Getting Around Las Vegas With Wikiroutes
If you're new to Las Vegas, it can be helpful to learn about the different transportation options available. Monorail services run from Sahara Avenue to the MGM Grand, with stops at the Las Vegas Convention Center, LVH, Flamingo, and Bally's. The monorail is free to ride and operates from 7am to midnight Monday through Thursday, 7am to 3am on Friday and Saturday. The monorail also connects CityCenter with several adjacent hotels.
The monorail in Las Vegas is a modern rail transit system. It began in the south of the Strip and runs parallel to the strip on its eastern side. It passes the Westgate Las Vegas and Convention Center before ending at the Sahara Hotel. The trip takes approximately 15 minutes and covers a distance of 3.9 miles. The monorail is an electric-powered rail system with double-track and a passenger capacity equivalent to two articulated buses. The system began operations in 1989. Its design was done by Gensler of Nevada and the engineering firm Carter & Burges, which has since become Jacobs Engineering Group.
You can take the monorail from one station to another. There are three stations in Las Vegas: the South Station is located at the Fremont Street station and the North Station is near the Fremont Street tram stop. The Deuce Bus and trams are useful for getting around the city's downtown. If you're traveling within Downtown Las Vegas, the monorail will save you time. Using the Monorail is the fastest way to travel between stations.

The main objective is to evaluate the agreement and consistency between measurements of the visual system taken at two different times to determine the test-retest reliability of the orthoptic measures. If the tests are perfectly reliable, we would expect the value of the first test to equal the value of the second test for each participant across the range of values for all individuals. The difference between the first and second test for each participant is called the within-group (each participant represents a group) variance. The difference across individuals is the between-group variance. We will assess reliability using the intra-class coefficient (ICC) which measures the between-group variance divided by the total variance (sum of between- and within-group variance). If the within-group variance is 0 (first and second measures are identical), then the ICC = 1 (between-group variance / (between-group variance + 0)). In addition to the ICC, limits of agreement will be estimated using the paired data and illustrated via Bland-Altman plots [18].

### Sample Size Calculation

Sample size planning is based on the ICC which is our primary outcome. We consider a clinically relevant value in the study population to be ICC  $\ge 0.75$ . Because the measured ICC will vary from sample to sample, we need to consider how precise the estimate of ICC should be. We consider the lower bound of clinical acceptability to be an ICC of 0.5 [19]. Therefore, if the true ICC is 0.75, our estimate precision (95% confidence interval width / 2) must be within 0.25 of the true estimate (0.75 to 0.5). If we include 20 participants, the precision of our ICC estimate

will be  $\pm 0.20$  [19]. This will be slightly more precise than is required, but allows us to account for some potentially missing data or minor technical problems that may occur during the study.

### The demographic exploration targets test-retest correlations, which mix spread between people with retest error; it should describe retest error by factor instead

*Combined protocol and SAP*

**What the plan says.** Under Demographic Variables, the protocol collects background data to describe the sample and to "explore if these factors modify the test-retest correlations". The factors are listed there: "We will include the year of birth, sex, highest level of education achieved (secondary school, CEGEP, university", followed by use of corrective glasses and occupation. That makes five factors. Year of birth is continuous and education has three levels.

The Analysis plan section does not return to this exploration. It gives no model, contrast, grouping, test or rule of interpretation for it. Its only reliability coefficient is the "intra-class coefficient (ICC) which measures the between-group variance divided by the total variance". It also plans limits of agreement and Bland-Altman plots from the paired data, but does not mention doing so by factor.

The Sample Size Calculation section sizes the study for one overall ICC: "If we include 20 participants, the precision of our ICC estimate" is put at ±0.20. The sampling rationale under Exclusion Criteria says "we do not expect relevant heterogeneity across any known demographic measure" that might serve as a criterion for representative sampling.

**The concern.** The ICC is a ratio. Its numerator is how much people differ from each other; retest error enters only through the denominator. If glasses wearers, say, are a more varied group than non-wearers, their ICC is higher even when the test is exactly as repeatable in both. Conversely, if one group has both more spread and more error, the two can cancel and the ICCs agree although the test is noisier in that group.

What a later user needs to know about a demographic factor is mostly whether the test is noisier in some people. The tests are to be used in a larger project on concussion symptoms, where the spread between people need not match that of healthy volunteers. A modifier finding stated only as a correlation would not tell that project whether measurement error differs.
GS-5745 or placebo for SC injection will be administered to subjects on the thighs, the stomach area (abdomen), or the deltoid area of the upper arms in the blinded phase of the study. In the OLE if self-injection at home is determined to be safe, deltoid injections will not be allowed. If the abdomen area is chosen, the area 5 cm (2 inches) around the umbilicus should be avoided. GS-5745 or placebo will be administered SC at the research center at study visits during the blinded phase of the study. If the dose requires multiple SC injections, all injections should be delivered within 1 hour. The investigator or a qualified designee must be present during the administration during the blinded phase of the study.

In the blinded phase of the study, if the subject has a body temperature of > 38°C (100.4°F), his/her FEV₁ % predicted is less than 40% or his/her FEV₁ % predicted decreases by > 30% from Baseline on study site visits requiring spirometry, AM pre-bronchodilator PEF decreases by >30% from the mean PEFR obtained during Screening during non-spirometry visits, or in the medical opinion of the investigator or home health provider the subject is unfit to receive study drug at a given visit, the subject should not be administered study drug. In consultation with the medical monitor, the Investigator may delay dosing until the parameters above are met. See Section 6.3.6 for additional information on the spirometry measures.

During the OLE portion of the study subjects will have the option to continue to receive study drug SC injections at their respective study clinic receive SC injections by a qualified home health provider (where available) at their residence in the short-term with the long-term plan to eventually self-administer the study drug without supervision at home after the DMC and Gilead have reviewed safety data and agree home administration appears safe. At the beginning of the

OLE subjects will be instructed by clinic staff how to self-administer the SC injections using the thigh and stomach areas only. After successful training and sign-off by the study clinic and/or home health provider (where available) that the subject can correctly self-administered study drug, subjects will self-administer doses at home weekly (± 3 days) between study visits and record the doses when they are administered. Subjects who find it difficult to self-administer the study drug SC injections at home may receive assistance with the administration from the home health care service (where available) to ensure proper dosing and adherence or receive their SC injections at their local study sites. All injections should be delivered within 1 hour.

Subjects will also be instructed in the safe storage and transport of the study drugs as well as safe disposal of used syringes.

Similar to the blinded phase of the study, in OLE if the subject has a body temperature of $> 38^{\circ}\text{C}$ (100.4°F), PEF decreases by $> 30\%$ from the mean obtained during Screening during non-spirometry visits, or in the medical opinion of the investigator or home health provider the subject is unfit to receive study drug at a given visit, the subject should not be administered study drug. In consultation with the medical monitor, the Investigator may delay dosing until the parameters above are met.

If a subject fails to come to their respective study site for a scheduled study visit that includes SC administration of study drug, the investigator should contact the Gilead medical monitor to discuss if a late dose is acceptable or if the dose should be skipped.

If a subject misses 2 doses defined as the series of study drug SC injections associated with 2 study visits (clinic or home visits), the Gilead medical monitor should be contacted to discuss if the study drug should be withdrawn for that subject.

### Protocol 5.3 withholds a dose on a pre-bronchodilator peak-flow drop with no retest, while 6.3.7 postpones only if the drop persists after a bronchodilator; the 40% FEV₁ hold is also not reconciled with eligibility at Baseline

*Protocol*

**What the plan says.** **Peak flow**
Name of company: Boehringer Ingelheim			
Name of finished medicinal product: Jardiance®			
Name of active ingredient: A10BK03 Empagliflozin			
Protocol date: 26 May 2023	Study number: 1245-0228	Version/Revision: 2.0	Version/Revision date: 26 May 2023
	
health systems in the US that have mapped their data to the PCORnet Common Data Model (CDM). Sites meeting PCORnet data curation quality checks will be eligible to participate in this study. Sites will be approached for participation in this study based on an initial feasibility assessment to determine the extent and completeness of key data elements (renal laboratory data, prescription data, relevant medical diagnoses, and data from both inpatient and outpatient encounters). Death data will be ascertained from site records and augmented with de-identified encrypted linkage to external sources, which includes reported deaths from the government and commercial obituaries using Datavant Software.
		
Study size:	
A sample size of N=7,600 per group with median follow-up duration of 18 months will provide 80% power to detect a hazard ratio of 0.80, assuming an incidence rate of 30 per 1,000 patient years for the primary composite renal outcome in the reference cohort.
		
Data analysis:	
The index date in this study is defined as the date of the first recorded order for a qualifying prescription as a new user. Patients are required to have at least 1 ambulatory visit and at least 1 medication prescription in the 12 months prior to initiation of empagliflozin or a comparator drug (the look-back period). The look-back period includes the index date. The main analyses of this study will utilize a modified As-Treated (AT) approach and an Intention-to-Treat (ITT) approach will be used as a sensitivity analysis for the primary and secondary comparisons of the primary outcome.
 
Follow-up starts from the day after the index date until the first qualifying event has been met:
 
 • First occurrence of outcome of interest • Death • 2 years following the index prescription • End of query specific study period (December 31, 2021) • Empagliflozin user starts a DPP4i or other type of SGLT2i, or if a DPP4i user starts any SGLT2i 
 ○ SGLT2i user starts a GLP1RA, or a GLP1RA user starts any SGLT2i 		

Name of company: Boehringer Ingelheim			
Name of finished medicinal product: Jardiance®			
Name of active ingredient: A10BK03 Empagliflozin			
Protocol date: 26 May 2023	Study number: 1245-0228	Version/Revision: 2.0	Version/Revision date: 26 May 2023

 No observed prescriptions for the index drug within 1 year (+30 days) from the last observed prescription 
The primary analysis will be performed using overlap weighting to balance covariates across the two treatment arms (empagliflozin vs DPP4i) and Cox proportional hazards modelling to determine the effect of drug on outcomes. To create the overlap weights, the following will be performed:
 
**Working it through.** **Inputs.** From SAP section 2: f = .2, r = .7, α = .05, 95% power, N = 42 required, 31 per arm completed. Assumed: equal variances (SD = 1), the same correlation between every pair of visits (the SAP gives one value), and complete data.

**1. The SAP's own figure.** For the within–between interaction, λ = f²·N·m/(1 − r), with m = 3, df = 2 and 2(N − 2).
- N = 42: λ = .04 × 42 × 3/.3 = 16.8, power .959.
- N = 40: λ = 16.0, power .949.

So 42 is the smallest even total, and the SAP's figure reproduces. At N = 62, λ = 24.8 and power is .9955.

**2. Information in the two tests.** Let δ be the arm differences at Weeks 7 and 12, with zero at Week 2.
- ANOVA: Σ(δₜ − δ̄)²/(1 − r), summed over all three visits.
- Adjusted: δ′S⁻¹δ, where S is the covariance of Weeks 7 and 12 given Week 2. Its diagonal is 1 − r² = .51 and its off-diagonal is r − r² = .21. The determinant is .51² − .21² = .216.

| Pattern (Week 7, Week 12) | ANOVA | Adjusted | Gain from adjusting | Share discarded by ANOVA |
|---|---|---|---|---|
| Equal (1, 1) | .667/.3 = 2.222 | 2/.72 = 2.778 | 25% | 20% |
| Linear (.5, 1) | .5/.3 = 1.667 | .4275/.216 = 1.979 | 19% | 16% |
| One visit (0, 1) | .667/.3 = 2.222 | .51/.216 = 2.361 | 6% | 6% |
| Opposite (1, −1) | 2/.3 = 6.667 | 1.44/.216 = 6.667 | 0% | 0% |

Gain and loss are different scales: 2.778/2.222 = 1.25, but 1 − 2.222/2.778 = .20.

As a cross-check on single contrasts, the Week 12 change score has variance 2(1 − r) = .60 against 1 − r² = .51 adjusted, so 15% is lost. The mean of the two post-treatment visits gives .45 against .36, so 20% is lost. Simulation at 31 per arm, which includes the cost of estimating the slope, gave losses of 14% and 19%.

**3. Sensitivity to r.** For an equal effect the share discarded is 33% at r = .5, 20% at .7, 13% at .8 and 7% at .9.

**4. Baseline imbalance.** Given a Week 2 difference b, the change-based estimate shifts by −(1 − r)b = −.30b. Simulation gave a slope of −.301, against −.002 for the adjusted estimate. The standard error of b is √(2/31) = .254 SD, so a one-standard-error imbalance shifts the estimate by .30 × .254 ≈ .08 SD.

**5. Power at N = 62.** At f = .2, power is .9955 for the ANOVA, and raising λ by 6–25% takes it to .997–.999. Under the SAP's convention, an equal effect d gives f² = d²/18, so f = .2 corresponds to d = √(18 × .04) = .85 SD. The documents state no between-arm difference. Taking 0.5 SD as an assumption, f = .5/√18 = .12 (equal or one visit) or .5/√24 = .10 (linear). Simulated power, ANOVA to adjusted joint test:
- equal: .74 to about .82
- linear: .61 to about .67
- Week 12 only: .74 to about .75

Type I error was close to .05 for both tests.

Deuce on the Strip stops
If you want to travel on a budget, the Deuce on the Strip bus may be the best option for you. This bus makes many stops along the Las Vegas Boulevard, stopping at nearly every casino and hotel. It runs as far south as the Welcome to Las Vegas Sign and as far north as the Fremont Street Experience. Whether you're traveling with children or are traveling solo, you'll find plenty of stops on the Deuce, including the MGM Grand, Paris, Linq, and Wynn.
If you're in town on a budget, consider taking a Deuce pass instead. It's a great way to get around the city and is cheaper than taxis. Kids under five years old ride for free with a responsible adult. If you have an RTC pass, you can purchase one at the ticket vending machines or through the app. All passes are good for any of the RTC buses in the Las Vegas area. You can also purchase reduced-fares for veterans, senior citizens, people with disabilities, youths age six-17, and mobility-trained people.
Keolis fixed-route service
The new contract with the Reno Transit Commission will see Keolis operate the region's bus service, RTC RIDE. The company is reporting seven million annual passengers and 20,000 weekday riders on its 56 peak-operated buses. The new company will begin operating the service on July 1, 2019. They will be responsible for all aspects of the operation and maintenance of their buses, as well as the development of their workforce.
The RTC's bus network operates 38 routes, with twelve routes operating twenty-four hours a day, seven days a week. Keolis also operates residential routes in the Las Vegas Valley, along Flamo Road and Sahara Boulevard. While these routes may not operate on weekends, they are still part of the city's bus system, and are considered some of the best in the United States.